A look into the life of BYU’s assistant lighting designer


The lighting crew members worked on the stage of the Pardoe Drama Theatre stage in the Harris Fine Arts Center.

Their boss, Marianne Ohran, walked in, but nobody changed what they were doing, apparently at ease in her presence. Ohran paid no attention to the empty audience seats or the scattered light gels on a work table. Instead, she focused in on what mattered to her: the lighting.

The crew was setting the lighting for BYU’s production of “Argonautika.” Ohran’s job as assistant lighting designer for BYU Arts Production doesn’t specifically call for her to be head lighting designer on every project, but she gets the occasional opportunity to design. “Argonatika” is one of those opportunities.

Ohran is not only an assistant lighting designer — she is also an example to her crew, a mom who balances work and family and a woman who’s figured out what she likes to do.

Before her time at BYU, Ohran was a young Idaho girl who scrambled to fill her class schedule at Ricks College, now known as BYU–Idaho. Her dad suggested she talk to their family friend Rodger Sorensen, who was the theater department chair at Ricks College.

Sorensen suggested she take an introduction to theater class. Ohran had done theater for fun but had never been introduced to the technical side. During her second semester at Ricks College, she took a technical theater class and was assigned to run the spotlight for the school’s production of “My Fair Lady.”

“I look back now and would say it was probably the Holy Ghost,” Ohran said. “I was just like, ‘I don’t care what else I do in this class; I’ve got to get on the lighting crew.'”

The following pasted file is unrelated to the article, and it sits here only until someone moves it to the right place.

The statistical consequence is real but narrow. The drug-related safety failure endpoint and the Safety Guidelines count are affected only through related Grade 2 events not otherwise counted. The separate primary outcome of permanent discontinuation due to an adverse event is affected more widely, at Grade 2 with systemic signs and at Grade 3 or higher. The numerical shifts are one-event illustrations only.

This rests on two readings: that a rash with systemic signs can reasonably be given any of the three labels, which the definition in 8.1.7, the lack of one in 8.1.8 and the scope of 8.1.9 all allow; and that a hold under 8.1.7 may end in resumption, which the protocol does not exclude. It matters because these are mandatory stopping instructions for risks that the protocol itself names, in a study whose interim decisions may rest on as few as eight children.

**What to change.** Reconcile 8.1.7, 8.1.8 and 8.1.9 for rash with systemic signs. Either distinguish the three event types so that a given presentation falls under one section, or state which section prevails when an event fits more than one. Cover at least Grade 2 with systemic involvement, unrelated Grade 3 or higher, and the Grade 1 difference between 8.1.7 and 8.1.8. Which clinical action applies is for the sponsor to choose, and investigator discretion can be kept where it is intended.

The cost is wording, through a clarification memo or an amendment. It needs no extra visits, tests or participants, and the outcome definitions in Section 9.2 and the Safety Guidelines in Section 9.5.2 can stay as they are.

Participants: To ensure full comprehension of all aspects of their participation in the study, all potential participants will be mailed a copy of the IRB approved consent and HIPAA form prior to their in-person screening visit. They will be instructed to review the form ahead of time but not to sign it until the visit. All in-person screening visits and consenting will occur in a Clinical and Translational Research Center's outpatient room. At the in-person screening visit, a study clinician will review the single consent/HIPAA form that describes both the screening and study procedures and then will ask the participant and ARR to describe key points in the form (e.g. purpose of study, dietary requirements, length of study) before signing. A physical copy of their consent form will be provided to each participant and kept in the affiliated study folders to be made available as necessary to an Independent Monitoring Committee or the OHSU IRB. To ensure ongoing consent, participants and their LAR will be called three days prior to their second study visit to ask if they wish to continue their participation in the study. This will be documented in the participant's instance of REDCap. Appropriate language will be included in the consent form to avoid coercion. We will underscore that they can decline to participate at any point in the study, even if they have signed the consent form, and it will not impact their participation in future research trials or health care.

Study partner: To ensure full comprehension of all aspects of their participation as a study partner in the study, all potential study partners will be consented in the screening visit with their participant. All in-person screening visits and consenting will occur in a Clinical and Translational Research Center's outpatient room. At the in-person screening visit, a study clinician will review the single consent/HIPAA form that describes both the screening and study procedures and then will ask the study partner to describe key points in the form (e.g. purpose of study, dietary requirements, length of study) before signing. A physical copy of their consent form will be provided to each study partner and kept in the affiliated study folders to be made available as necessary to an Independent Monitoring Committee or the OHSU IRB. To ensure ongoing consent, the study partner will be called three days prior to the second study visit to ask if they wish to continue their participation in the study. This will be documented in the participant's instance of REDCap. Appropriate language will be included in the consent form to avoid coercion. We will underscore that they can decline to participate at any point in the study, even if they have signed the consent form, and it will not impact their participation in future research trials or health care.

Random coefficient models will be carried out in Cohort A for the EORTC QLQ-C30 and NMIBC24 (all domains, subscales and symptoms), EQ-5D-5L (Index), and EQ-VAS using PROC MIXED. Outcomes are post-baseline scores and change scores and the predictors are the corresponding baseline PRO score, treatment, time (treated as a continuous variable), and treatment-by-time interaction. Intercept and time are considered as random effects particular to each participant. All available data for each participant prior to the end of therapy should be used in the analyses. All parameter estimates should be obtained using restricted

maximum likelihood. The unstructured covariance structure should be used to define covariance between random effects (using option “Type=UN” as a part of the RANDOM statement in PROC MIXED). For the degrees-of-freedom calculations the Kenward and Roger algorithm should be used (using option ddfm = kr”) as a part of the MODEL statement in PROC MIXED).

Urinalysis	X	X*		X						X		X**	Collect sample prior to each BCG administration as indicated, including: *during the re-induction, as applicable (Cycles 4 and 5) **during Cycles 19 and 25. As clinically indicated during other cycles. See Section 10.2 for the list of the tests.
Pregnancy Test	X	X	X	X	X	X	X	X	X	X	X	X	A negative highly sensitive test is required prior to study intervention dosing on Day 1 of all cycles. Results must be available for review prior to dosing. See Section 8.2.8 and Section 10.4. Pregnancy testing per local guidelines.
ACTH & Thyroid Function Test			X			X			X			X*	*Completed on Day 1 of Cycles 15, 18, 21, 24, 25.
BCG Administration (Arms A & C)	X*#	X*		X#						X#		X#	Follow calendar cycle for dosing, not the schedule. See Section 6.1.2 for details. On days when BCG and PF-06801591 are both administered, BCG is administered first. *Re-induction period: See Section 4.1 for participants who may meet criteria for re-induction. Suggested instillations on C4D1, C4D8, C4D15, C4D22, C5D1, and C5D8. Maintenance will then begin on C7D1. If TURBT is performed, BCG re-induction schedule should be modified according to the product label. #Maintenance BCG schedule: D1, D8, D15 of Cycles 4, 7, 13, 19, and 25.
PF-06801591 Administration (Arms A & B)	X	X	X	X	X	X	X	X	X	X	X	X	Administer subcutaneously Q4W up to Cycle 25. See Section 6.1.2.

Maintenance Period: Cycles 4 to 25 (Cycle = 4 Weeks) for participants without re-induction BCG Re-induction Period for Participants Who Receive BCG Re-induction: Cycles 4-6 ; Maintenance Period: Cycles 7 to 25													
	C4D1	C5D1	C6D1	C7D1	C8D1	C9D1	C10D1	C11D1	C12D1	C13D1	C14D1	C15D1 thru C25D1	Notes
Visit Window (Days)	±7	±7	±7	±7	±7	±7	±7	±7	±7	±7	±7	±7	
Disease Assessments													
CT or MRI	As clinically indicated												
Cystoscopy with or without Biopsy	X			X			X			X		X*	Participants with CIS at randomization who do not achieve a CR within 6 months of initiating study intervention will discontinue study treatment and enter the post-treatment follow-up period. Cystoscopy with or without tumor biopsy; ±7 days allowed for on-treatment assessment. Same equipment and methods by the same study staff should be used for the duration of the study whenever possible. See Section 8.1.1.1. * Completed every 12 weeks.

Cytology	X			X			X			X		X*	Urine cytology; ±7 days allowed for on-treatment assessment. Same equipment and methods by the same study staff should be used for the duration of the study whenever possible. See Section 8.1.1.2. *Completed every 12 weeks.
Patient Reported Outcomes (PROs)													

Ohran remained on the lighting crew until she received her associate’s degree and transferred to BYU. She wasn’t at BYU very long before she joined BYU’s equivalent to a lighting crew, where she met her husband, Mark.

Ohran hadn’t considered majoring in theater because she “had it in her head” she wouldn’t be able to make a living doing theater. She soon realized theater was the route she should go after she spent a semester pursuing a degree in computer science.

“I realized this is what I like doing,” Ohran said. “I can make money at it if I like it, and I want to do it.”

Ohran received a technical theater degree with an emphasis in lighting design in 1999. She continued working at BYU and oversaw the lighting crew for four years until moving so her husband could attend graduate school. They moved back to Provo at the completion of his degree, and Ohran got a job as BYU’s assistant lighting designer in 2006.

Ohran enjoys the flexibility to work around a performance-based schedule and be a mom to her four children. There’s never a typical day on the job, according to Ohran, as she manages and schedules the lighting crew, oversees setup and attends meetings and late night rehearsals.

Keeping up-to-date with all the industry technology is another task Ohran does well, according to head lighting designer Michael Handley.